6) Continue with efforts to reform the healthcare system. Love it or hate it, the Patient Protection and Affordable Care Act (PPACA, e.g. Obamacare) is here to stay (sorry Project 2017); at the very least, the law will not in its entirety be repealed. The myriad subsidies, tax credits, and benefit requirements are far too popular; to repeal them would be political suicide. What Congress needs to do now is to focus on modulating and improving upon what already exists. Obamacare goes a ways towards addressing the pre-existing deficiencies in the system (although in an arguably inefficient and potentially self-defeating, if not destructive, manner). These deficiencies are not hard to identify. American healthcare is outrageously expensive (see below), and too few people have access to the system (anomalies which are very much related, via the effects of adverse selection). Those who do have access (especially those on employer-sponsored plans) then face rigidities such as a lack of portability and increased dependency upon a single employment setting. Obamacare generally does a pretty good job at addressing the lack of access to care; already, it has significantly boosted insurance rates via expansions of Medicaid and the provision of individual and business tax credits/subsidies. The renewed ability of individuals to purchase insurance has also addressed the portability issue. However, its record on holding down long-run costs appears to be more mixed. It has provisions that simultaneously place downward and upward pressure on costs. For the former, the individual mandate should help by increasing the pool of healthy individuals contributing to the system (countering adverse selection), offsetting the costs of newly-enrolled less-healthy individuals. Additionally, the law contains numerous “experiments” designed to hold down costs, such as the creation of “bundled payment plans” as opposed to the traditional fee-for-service payment model (which rewards doctors on quantity, not quality, of services rendered). At the same time, the law contains many expensive provisions, such as the prohibition of lifetime caps on benefits and new restrictions on varying premiums based on certain risk factors. Thus far, costs have leveled off in recent years; then again, we did go through a massive recession that put a dent in demand for health services, and spending growth has been rising as of late, albeit very modestly. Regardless of Obamacare’s impact on cost growth in particular, an ageing populace and the continued existence of marketplace distortions calls for continued efforts to make health spending more efficient and cost-effective. I think that Republicans in Congress can pursue policy options that are both effective and politically sustainable. They include the following:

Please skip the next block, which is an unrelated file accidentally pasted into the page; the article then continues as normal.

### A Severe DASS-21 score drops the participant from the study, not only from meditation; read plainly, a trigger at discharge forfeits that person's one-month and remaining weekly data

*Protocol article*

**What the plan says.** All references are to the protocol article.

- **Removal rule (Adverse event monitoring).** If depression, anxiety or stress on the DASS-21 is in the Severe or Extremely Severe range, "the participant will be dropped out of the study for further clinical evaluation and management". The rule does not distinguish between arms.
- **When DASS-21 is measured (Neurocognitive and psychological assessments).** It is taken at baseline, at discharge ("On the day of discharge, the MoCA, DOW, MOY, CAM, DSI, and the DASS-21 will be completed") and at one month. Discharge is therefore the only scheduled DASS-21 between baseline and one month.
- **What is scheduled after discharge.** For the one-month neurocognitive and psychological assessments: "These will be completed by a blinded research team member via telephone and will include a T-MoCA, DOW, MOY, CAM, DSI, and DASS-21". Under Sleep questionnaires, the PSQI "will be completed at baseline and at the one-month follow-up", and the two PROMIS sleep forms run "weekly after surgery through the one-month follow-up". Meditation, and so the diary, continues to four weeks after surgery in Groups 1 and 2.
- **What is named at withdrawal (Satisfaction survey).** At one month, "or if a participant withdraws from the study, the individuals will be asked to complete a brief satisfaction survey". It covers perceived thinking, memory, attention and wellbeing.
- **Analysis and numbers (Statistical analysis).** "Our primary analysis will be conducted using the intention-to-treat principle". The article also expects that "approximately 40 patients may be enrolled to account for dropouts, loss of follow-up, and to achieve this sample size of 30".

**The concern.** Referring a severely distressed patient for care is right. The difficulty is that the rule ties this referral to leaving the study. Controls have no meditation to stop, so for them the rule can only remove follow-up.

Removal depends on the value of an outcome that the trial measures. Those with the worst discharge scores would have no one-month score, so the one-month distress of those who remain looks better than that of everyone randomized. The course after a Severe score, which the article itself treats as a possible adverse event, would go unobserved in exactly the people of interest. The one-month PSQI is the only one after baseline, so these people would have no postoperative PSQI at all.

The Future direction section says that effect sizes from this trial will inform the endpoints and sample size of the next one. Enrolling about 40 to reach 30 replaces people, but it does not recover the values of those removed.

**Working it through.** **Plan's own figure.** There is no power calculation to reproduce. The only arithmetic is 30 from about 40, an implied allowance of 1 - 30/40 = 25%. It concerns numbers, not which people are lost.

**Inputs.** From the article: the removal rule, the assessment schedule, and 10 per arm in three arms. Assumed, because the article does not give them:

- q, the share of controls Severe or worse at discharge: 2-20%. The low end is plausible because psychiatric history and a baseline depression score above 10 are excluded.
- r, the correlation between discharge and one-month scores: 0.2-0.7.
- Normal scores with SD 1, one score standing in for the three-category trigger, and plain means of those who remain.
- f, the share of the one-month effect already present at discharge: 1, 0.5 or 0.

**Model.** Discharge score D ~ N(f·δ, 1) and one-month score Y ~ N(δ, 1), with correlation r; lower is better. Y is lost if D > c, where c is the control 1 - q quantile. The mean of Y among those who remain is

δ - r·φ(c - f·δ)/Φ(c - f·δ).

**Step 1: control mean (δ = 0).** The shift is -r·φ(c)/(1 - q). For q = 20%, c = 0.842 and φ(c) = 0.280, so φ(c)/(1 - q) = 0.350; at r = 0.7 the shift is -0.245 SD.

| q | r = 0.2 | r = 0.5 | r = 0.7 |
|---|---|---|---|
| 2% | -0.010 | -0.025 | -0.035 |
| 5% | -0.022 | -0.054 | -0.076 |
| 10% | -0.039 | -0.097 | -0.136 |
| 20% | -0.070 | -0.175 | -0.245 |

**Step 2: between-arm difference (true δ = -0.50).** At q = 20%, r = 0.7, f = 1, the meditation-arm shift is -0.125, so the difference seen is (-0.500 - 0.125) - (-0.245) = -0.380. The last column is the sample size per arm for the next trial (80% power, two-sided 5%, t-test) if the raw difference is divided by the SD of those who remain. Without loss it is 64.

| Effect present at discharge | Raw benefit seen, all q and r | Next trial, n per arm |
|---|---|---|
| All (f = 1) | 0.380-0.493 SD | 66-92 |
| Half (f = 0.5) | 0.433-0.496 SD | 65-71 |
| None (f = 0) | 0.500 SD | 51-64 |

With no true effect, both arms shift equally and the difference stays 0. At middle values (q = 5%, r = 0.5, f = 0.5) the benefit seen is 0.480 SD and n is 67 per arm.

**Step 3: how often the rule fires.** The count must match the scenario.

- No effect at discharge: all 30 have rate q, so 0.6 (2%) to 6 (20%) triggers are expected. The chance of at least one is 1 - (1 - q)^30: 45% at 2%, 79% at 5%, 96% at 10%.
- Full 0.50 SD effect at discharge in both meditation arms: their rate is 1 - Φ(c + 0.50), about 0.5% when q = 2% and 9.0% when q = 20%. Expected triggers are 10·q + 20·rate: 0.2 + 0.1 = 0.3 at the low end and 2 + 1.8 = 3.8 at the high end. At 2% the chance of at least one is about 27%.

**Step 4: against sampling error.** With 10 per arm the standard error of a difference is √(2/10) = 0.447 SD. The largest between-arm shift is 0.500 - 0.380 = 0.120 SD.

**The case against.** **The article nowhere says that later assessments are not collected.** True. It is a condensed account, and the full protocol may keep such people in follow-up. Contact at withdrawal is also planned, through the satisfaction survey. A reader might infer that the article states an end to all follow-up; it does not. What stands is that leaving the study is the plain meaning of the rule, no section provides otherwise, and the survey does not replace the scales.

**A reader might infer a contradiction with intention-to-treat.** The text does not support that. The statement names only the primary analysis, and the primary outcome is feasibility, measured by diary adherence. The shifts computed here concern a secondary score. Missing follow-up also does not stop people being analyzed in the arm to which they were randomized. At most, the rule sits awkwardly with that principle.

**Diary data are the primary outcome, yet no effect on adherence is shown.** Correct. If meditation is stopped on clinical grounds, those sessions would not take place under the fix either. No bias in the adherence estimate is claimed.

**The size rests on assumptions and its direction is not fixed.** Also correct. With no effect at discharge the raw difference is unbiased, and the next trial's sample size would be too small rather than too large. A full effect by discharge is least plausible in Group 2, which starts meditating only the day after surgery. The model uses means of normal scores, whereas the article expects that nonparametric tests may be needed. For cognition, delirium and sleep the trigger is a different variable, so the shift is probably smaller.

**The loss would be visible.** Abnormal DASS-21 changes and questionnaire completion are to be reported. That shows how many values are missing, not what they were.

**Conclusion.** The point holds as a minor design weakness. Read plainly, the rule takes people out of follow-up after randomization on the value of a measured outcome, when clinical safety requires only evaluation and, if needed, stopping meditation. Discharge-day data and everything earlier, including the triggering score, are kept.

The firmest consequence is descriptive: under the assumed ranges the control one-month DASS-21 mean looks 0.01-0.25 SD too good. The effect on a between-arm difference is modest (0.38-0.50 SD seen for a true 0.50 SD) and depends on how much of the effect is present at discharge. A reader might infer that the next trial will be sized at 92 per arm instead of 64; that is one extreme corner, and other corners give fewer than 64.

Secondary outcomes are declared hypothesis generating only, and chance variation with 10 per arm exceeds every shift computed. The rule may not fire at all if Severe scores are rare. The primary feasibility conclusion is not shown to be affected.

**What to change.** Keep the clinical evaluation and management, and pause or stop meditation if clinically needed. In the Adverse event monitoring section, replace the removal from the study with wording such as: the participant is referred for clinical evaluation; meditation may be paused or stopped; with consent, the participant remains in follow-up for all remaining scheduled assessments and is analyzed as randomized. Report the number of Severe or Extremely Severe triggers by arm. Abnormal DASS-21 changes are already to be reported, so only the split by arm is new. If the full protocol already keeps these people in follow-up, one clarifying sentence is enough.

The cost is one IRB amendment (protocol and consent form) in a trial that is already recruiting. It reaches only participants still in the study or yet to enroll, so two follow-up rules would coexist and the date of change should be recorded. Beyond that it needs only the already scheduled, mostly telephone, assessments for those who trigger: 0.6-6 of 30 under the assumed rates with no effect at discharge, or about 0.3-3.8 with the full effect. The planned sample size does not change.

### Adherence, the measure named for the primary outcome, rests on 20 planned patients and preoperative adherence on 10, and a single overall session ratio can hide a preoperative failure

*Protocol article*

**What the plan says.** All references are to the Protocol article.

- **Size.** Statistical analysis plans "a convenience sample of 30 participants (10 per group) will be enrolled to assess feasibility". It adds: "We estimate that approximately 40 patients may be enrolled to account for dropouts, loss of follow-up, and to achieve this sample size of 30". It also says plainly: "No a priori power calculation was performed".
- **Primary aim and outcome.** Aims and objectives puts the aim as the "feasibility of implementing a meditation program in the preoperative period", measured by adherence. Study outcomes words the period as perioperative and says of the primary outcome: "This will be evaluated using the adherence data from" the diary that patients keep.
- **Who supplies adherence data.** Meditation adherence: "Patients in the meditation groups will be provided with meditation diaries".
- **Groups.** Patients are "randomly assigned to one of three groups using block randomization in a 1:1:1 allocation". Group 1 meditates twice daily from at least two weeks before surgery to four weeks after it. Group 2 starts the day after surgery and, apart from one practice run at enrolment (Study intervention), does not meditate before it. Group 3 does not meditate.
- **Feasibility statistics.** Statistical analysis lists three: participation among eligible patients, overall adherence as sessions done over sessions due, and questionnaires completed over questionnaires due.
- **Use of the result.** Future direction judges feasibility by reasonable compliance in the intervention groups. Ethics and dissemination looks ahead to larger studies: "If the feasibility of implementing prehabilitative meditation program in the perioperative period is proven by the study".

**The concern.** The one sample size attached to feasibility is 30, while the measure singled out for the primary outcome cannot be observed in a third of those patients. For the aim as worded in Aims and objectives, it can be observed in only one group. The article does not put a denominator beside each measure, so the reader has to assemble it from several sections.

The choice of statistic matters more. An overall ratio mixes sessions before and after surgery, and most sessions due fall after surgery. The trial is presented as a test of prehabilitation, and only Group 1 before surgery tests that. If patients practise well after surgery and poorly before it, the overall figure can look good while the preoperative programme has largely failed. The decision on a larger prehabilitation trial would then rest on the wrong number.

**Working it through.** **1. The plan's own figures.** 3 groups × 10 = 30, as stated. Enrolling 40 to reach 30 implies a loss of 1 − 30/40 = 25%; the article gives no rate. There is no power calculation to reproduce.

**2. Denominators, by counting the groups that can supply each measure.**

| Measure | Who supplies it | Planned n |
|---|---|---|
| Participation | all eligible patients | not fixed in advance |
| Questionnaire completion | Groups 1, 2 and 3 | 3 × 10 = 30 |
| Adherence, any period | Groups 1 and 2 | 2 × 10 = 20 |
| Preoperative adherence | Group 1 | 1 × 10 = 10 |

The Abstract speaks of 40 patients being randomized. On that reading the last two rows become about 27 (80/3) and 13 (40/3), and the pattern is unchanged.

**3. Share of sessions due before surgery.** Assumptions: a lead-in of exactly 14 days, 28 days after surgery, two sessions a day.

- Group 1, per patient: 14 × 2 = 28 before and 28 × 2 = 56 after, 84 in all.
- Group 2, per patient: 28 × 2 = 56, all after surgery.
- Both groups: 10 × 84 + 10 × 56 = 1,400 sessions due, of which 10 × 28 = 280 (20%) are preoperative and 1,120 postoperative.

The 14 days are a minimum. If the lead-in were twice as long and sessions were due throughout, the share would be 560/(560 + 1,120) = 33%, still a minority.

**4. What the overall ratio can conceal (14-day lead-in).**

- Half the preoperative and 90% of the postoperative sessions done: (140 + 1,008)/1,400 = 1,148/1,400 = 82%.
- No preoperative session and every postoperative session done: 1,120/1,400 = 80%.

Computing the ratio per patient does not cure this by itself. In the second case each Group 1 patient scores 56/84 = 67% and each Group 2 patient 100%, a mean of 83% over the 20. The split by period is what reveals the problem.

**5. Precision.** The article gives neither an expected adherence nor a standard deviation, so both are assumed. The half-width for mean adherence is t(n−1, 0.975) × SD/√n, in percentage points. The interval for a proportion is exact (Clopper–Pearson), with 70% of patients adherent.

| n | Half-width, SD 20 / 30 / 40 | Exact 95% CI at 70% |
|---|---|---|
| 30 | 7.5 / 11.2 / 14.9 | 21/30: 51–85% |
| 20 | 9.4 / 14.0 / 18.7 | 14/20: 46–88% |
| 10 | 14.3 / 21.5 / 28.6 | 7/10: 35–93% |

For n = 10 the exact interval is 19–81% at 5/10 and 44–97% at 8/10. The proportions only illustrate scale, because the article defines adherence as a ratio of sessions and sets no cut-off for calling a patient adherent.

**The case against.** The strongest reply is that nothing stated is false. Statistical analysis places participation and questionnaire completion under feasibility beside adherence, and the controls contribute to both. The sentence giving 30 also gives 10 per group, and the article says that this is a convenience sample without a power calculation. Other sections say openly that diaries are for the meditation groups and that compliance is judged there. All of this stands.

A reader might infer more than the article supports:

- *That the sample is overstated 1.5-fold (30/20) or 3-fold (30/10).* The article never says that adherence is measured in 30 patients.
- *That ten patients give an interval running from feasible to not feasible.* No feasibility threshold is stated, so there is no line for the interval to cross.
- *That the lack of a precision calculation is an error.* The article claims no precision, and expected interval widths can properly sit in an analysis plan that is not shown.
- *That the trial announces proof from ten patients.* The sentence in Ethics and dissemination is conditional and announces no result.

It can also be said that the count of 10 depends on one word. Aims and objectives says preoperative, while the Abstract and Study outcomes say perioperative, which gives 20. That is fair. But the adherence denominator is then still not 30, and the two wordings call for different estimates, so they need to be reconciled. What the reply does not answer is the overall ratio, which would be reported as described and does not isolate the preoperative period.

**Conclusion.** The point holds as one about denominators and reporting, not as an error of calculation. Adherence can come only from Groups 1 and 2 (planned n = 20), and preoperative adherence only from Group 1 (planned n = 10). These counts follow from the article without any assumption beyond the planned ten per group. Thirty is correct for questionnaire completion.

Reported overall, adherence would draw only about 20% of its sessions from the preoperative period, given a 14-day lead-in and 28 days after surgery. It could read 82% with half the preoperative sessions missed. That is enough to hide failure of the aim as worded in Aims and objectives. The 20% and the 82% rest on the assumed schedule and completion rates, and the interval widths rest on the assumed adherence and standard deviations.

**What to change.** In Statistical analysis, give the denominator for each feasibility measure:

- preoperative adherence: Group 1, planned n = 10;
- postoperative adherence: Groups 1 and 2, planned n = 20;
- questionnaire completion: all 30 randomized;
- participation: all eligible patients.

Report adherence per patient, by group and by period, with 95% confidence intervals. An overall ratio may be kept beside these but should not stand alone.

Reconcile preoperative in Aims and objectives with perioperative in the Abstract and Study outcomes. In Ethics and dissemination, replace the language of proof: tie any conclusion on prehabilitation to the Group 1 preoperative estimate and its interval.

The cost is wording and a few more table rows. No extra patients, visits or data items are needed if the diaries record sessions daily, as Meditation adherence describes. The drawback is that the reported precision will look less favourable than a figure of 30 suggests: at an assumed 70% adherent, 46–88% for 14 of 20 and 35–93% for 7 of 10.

a) Repeal the Cadillac Tax, replace with a gradual phase-out of the tax exclusion on employer-sponsored insurance premiums. While FDR’s World War 2 wage and price controls arguably created the present-day Employer Sponsored Health Insurance (ESHI) system, this policy has no doubt been greatly aided by the Federal government’s decision to exclude employer sponsored insurance from taxation (and kudos to Ike for making it open-ended in 1954!). By excluding fringe benefits from taxation, the federal government has virtually subsidized the provision of employer-sponsored insurance. From both an employer and employee perspective, $1 in healthcare is much more cost-effective than an additional dollar in wages. This has led to costlier plans, and an increasing proportion of overall compensation being dedicated to benefits (as opposed to wages). Adding insult to injury, the same tax benefits do not apply to individual plans, which are typically purchased using after-tax income (although Obamacare has implicitly equalized this a bit via the provision of subsidies and tax credits for individual plans). To try and further “equalize” treatment, the authors of PPACA included the phase-in of a 40% tax on “Cadillac” insurance plans, specifically the cost of plans that exceed pre-determined thresholds (about $10,200 for individual coverage and $27,500 for family). I see this tax as very arbitrary – 40% on randomly selected amounts, that has no guarantee of “equalizing” tax treatment between ESHI plans and individual plans. The thing is, we already have taxes in place (federal income & payroll taxes) that could apply to these premiums; it’s just that the government has exempted them completely. In addition to its failure to equalize treatment and how unnecessary it is, it also does not raise anywhere near as much revenue as a hypothetical full repeal of the ESHI tax exemption would. The Cadillac tax is estimated to raise about $80 billion between 2018 and 2023 – a six-year period. Meanwhile, the ESHI exemption in totality costs the federal government a whopping $250 billion every single year.